May 2, 2012

Towers of Midnight by Robert Jordan and Brandon Sanderson [Review Time]

In the prologue of the last of the currently available Wheel of Time books, Jordanderson show that they can make things happen in a mere 20 pages. They move plots. They develop characters. They twist, turn and shock. The only problem is that this novel is one thousand two hundred and eighteen fricking pages in the American paperback edition. That's like The Lord of the Rings plus The Hobbit. If you've hung in for this long and read up to book 13, then it's worth it to wade through the sea of this book, against the current at times, just to get to this prologue where things actually change, but you have to go through about 1200 pages to get there. It's insanely long, but what have we come to expect from Robert Jordan, and did you really think Brandon Sanderson could change anything? Naive.

I thought The Gathering Storm was incredible, and had high hopes that Sanderson would be able to keep the old bard (may he rest in peace) in check, but he clearly did not. Don't get me wrong, I enjoyed everything that happened, I just think it could have happened a lot faster.

Many characters in this novel have to deal with their pasts before they can look to Tarmon Gai'don; how else will such fragmented nations and narratives come together to fight in the final battle? Perrin has to face the Whitecloaks who killed Hopper and demand his head for murder. I liked the story here and how it worked out - it's kind of a Tolkien euchatastrophe, where you're in a situation with seemingly no way out, and the only satisfying resolution has a high cost and can never be used again. It's got to be unforeseeable but also make sense in hindsight. And this one was particularly satisfying for me. These books are so frustrating because it seems like all of the important players are the Emond's Field kids and the companions they've made along the way and shouldn't they all just be playing nicely now that they've collectively conquered the world? Why is Elayne's brother Galad so intent on killing her buddy Perrin? Can't we all just sit down, have a cup of tea and talk this out? Well it's not that simple but maybe the storytellers can come up with a reasonable resolution for this conflict. You will find yourself deeply stressed out, tense and agitated that two armies that should be fighting the Dark One at Tarmon Gai'don are going to go to war over a two-year-old crime. Very frustrating!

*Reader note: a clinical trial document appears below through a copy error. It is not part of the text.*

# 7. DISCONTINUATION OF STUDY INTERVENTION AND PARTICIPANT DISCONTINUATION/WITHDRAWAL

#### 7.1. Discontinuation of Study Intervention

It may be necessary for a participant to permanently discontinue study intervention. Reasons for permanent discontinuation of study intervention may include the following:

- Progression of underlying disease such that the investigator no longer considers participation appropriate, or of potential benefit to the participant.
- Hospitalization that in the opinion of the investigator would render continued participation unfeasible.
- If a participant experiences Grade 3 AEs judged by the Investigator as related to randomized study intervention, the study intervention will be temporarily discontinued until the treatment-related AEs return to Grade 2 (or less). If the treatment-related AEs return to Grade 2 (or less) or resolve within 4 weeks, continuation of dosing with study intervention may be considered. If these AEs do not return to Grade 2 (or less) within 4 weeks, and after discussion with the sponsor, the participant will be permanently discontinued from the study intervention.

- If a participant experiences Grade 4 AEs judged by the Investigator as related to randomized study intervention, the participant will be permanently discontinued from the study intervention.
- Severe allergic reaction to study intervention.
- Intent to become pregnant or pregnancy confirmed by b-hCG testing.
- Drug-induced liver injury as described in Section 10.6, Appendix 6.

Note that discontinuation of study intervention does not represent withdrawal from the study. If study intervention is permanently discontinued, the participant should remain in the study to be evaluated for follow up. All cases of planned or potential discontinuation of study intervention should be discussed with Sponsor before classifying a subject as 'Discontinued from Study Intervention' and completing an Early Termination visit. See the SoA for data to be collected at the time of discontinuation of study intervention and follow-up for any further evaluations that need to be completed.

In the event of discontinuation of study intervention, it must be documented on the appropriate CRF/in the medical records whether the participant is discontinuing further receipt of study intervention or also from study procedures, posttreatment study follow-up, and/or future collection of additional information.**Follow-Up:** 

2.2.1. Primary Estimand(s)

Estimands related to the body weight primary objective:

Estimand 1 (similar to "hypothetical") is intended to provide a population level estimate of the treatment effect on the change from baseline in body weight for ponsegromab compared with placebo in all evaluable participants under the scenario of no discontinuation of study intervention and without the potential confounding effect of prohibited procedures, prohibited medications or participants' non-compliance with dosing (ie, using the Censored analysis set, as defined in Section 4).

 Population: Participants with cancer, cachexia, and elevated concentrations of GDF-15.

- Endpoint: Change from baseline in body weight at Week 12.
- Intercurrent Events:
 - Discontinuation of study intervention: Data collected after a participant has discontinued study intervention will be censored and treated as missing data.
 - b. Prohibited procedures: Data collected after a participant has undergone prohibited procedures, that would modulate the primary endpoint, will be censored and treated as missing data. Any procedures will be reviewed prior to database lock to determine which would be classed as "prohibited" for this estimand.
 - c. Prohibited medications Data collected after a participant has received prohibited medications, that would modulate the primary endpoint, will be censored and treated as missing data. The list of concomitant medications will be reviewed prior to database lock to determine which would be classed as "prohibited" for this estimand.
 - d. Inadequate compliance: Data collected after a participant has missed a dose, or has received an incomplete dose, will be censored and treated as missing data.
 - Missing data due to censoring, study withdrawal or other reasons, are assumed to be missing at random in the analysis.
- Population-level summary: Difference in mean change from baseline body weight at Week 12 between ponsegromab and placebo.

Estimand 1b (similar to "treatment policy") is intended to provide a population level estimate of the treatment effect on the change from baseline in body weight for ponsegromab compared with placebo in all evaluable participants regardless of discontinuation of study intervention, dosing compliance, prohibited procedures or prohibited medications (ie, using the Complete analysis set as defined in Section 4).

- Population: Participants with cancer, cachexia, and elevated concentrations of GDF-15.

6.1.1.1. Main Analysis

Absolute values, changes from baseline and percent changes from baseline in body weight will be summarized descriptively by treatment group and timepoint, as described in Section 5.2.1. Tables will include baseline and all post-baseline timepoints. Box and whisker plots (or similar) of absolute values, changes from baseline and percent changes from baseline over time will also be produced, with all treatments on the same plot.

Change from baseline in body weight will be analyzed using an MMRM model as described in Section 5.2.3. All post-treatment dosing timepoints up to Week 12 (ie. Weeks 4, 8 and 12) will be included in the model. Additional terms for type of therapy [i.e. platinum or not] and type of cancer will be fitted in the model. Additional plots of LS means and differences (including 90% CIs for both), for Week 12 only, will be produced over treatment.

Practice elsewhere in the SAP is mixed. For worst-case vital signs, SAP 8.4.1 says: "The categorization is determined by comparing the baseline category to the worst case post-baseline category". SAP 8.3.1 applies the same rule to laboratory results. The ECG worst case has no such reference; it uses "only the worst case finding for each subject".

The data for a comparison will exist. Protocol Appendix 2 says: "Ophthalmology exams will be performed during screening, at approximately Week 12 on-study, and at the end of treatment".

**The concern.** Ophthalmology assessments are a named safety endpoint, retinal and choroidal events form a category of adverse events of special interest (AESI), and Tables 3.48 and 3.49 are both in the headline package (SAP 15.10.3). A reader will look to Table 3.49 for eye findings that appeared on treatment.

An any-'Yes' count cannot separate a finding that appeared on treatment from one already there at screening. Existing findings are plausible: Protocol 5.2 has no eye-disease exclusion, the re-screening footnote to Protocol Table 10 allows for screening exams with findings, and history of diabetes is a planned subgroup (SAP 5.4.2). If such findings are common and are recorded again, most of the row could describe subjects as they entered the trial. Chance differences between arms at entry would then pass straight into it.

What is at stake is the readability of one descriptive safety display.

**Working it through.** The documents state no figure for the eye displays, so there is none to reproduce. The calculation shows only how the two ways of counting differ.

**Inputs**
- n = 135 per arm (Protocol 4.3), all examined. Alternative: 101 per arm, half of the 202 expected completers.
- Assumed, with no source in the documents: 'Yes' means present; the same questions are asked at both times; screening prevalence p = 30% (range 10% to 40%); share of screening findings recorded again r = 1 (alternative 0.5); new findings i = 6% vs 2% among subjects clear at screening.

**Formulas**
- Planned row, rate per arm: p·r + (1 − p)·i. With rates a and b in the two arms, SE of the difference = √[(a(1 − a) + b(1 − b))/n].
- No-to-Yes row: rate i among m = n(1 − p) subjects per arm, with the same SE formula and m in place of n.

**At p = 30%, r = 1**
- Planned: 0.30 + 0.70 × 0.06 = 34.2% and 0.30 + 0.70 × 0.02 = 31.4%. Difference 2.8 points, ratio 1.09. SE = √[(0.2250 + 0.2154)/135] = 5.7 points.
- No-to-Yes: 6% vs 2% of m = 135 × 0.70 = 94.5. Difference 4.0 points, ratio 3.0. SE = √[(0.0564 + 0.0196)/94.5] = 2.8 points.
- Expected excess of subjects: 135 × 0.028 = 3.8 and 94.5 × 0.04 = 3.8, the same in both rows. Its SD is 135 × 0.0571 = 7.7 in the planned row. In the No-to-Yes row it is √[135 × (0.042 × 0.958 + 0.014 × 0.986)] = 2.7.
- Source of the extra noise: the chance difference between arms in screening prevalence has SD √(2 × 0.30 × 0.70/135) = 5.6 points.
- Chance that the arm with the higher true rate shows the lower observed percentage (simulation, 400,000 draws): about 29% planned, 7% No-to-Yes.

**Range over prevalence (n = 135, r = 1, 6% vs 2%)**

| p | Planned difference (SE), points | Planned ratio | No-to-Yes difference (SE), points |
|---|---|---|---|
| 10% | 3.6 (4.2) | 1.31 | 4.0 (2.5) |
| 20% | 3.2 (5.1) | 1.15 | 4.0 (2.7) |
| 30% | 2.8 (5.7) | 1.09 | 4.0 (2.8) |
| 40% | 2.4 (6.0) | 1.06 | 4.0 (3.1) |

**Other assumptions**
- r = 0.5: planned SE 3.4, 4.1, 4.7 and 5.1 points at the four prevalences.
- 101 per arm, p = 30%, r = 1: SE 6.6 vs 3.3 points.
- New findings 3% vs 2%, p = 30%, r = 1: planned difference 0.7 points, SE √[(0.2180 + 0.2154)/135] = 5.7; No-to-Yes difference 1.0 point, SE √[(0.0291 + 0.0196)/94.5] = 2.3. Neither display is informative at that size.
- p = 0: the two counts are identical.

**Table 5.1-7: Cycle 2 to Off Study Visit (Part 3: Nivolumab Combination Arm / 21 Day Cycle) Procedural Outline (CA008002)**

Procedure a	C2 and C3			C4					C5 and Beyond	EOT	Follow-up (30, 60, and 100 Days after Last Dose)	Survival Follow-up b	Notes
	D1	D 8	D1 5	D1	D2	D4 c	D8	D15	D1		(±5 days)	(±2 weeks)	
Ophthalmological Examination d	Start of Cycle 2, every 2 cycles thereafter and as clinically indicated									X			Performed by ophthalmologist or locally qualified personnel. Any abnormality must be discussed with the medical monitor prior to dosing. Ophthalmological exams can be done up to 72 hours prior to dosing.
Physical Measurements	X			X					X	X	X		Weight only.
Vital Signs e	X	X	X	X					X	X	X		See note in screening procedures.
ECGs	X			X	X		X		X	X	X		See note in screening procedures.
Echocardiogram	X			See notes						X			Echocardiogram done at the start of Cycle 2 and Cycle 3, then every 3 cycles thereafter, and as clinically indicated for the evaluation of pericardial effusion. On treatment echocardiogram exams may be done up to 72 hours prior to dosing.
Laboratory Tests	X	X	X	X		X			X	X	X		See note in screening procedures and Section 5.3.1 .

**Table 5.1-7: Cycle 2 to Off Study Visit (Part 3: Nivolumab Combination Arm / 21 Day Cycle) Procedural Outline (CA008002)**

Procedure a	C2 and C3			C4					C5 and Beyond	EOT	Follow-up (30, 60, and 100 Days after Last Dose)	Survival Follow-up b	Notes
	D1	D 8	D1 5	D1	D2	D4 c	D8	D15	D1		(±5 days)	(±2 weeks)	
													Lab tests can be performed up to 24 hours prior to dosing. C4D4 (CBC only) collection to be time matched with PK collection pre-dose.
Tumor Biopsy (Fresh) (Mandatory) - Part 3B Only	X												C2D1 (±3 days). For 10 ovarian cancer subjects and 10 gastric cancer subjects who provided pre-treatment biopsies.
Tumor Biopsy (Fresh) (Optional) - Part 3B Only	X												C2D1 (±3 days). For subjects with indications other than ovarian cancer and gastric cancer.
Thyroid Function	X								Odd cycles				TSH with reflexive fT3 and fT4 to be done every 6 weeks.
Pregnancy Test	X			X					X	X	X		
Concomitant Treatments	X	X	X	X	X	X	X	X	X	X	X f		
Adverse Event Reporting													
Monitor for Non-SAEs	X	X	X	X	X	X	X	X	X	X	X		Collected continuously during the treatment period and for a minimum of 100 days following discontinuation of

I liked Perrin's story, but I can't really figure out why it seemed to take up most of the book. Go to the wolf dream. Learn to control nightmares and hold on to your humanity. Repeat, repeat, repeat. Get's a little tired, if you ask me.

Don't be fooled by the cover art; Mat is not going to the Tower of Genji until the very fricking end. This is absolutely the most interesting, action-packed and imaginative part of the book, and it starts around page 1100. Sanderson is very connected with the community of WOT readers. He is super active on twitter, facebook and Google+ - trust me, I removed him from my news feed because one source is more than enough. Sanderson knows very, very well that Mat is the most interesting and beloved of the ta'veren among WOT fans and that we love the stories and mysteries that unfold around him. He does appear throughout the whole book slowly dealing with his gholum problem but I think he should have been the hero of this novel. Winter's Heart and quite a few other books have already focused heavily on Perrin and we've all been waiting with baited breath for Mat to attempt to rescue Moiraine. But when you get there, you won't be disappointed.

Elayne, Egwene, and Nyneave all get up to some interesting things, hunting Forsaken, bonding warders, kicking ass and all. Most interesting, depressing and foreboding is actually Avhienda's; she will make you doubt there will be any kind of happy ending, even if the Dark One is defeated. Definitely wished for more Rand as we head into the final book. Our hero does fight a few little battles but he's mostly waiting around for his friends to bring nations to him.

What we do get is an excellent set-up for the beginning of the end. I'm very excited for the final book and I don't think it will be possible for Jordanderson to screw it up, but I've been wrong before. As I said, the prologue sends us forward with some serious worries about Tarmon Gai'don. Our hopes for stemming the flow of the Seanchan invasion rest on Elaida's pathetically weak shoulders, and you will be shattered when you see how badly Mat manages to screw up and pretty much doom the whole world. If you can manage to get through it all, the end of Towers of Midnight is the one bit that will not disappoint.

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